Fox News senior judicial analyst Judge Andrew Napolitano on Monday laid out the implications of an FBI raid on the office and home of longtime Donald Trump lawyer Michael Cohen, explaining that in order for a federal judge to green-light the raid, they had to believe “that among these seized documents is evidence of crimes by Mr. Cohen or Mr. Cohen and the president.”
Napolitano was speaking with Fox News host Neil Cavuto, who asked the judicial analyst to “make sense” of the news for him.
Napolitano pointed out that the first question people ask him is whether communications between Cohen and Trump are protected by attorney-client privilege, noting that’s not the case “if there’s a serious allegation of unlawful activity by the lawyer with the client.”
Napolitano explained that in this case, the lawyer is Cohen and his client is “his only client— the president of the United States.” The judge noted Cohen’s office is located on the 26th floor of Trump Tower and is hardly the “traditional” or “discreet” set-up one would expect from a lawyer.
“He works for Donald Trump the person, the Trump Organization and it’s various entities,” Napolitano said. “And that, as far as I understand from sources, is all he works for.”
Napolitano then detailed what the FBI would have gone through to secure warrant to raid Cohen’s home and business.
“There must be some evidence presented to a federal judge here in New York City sufficient to persuade that judge to sign a search warrant to permit the FBI, in broad daylight, to raid an attorney’s office—particularly when that attorney has one client and it happens to be the president of the United States,” Napolitano said.
“That evidence would have to be such as to persuade a neutral observer, the federal judge, that it is more likely than not that among these seized documents is evidence of crimes by Mr. Cohen or Mr. Cohen and the president,” he added.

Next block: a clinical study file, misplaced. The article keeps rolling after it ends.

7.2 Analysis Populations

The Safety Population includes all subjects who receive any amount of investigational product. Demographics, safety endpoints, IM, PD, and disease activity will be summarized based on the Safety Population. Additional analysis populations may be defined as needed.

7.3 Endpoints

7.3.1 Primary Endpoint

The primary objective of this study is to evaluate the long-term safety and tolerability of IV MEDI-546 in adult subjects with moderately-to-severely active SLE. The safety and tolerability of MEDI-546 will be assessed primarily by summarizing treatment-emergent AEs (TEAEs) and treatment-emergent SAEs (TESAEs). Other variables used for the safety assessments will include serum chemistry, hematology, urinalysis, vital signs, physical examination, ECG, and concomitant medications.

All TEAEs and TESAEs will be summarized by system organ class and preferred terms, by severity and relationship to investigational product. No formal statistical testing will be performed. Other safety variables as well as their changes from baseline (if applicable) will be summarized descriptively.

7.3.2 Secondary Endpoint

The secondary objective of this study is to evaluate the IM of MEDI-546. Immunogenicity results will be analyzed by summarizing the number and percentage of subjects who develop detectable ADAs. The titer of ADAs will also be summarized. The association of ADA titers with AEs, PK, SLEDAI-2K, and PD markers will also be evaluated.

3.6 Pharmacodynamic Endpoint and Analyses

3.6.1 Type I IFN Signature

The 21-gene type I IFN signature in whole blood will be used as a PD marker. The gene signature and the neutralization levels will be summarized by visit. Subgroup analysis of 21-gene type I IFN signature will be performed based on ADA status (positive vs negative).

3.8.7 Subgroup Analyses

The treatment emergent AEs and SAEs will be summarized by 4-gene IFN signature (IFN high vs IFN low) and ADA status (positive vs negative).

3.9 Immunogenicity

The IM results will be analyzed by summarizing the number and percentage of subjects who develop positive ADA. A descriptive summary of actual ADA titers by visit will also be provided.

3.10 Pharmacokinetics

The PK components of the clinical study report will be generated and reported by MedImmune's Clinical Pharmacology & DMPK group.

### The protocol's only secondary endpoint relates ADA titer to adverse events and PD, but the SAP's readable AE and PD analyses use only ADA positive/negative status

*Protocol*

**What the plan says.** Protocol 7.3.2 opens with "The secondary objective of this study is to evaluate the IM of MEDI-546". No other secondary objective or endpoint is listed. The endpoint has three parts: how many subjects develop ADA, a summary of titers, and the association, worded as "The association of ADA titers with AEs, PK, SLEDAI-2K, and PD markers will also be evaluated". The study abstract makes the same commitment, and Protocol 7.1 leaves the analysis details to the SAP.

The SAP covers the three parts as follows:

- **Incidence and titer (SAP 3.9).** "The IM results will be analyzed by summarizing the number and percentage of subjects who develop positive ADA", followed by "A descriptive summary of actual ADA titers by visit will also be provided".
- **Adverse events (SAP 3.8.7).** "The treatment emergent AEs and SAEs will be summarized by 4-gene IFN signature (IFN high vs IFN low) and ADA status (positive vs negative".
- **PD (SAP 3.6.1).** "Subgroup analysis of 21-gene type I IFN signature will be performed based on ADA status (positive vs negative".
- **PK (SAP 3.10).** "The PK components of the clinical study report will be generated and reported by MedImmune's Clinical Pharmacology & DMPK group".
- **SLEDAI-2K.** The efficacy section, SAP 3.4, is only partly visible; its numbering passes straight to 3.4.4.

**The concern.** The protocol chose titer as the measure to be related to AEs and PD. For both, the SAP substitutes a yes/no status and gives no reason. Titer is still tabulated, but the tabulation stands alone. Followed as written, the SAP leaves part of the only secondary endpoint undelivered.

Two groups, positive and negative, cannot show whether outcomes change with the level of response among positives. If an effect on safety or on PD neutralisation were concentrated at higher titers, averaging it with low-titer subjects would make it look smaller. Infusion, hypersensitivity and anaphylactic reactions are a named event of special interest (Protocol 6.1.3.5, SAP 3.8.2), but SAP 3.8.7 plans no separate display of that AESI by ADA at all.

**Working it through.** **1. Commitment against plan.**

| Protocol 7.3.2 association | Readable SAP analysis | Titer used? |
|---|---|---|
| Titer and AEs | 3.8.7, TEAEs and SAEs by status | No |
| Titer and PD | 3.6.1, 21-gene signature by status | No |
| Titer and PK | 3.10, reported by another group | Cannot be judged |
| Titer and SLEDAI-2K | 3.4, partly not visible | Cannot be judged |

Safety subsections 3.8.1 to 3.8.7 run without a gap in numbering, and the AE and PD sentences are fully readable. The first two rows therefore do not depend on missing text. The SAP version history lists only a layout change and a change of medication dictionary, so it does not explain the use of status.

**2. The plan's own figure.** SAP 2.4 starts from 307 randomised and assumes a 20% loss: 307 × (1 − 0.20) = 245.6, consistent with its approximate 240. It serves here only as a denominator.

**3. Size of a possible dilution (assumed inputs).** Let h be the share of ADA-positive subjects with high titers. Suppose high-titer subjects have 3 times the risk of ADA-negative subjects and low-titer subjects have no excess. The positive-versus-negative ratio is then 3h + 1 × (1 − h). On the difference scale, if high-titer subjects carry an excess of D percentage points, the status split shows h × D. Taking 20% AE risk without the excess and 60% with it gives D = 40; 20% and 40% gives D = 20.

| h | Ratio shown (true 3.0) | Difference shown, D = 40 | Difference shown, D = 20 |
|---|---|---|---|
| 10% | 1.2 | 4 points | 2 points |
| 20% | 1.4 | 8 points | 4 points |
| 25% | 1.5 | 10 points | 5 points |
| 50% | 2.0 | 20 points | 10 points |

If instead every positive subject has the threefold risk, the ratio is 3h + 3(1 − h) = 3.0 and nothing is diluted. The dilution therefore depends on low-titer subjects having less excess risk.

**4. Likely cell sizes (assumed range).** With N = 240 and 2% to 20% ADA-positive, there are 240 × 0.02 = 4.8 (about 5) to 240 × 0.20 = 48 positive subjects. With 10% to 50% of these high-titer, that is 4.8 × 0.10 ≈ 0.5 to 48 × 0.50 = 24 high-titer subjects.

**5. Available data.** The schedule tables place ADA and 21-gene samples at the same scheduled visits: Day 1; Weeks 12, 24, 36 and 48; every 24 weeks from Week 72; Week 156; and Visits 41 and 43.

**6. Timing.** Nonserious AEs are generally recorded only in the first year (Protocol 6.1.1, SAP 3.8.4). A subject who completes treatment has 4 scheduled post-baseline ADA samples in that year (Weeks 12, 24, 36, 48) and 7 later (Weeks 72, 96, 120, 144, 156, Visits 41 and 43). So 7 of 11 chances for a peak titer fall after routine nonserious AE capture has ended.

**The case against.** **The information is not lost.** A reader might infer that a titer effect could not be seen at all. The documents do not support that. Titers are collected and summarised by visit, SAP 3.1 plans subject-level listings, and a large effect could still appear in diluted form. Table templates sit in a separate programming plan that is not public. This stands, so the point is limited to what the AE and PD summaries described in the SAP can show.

Watch below, via Fox News:
GOP in a panic about what to do with Steve King as Democrats can’t wait to face him in the election
On Saturday, MSNBC's Garrett Haake broke down the nightmare situation Republicans are facing with Rep. Steve King (R-IA), who has faced outrage for years of white supremacist comments, and more recently suggested that rape and incest might be a good thing for society.
"What more recourse do Republicans have?" said host David Gura. "We had this cycle of condemnation in the past after comments were made. He was stripped of committee assignments. Is there more Republicans can do vis-a-vis Steve King?"
Trump’s economic advisers baffled over how to hold off recession that his trade war set it in motion: report
According to a report from ABC, Donald Trump's economic advisers are baffled about how to stop what appears to be a recession coming before the 2020 election after his trade war upset an already teetering worldwide economy.
With the report noting that Trump had hoped to run on a strong economy as part of his 2020 re-election strategy, warnings from economists that a recession may arrive before then has White House officials in a panic.
"The financial markets signaled the possibility of a U.S. recession this week, sending a jolt of anxiety to investors, companies and consumers. That's on top of concerns over Trump's plans to impose punishing tariffs on goods from China and word from the United Kingdom and Germany that their economies are shrinking," the report states, adding, "Trump advisers fear a weakened economy would hurt him with moderate Republican and independent voters who have been willing to give him a pass on some his incendiary policies and rhetoric."
Race to remember Berlin Wall victims, 30 years on
Where guard towers and barbed wire once stood, runners pounded the 100-mile (160 kilometer) path along the former Berlin Wall this weekend in a race with victims of the Cold War relic at its heart.
On Saturday at 6:00 am (0400 GMT), around 500 runners, started the 8th edition of the Berlin Wall Race, ahead of the 30th anniversary of the Wall's demise this November.
With weary legs, most runners will jog through Saturday night, aiming to reach the city centre stadium which doubles as both start and finish, in the early hours of Sunday.
The race is part ultra-marathon, part tribute to those who died trying to cross the Wall, which the East German communist regime hastily erected in 1961 and stood for 28 years.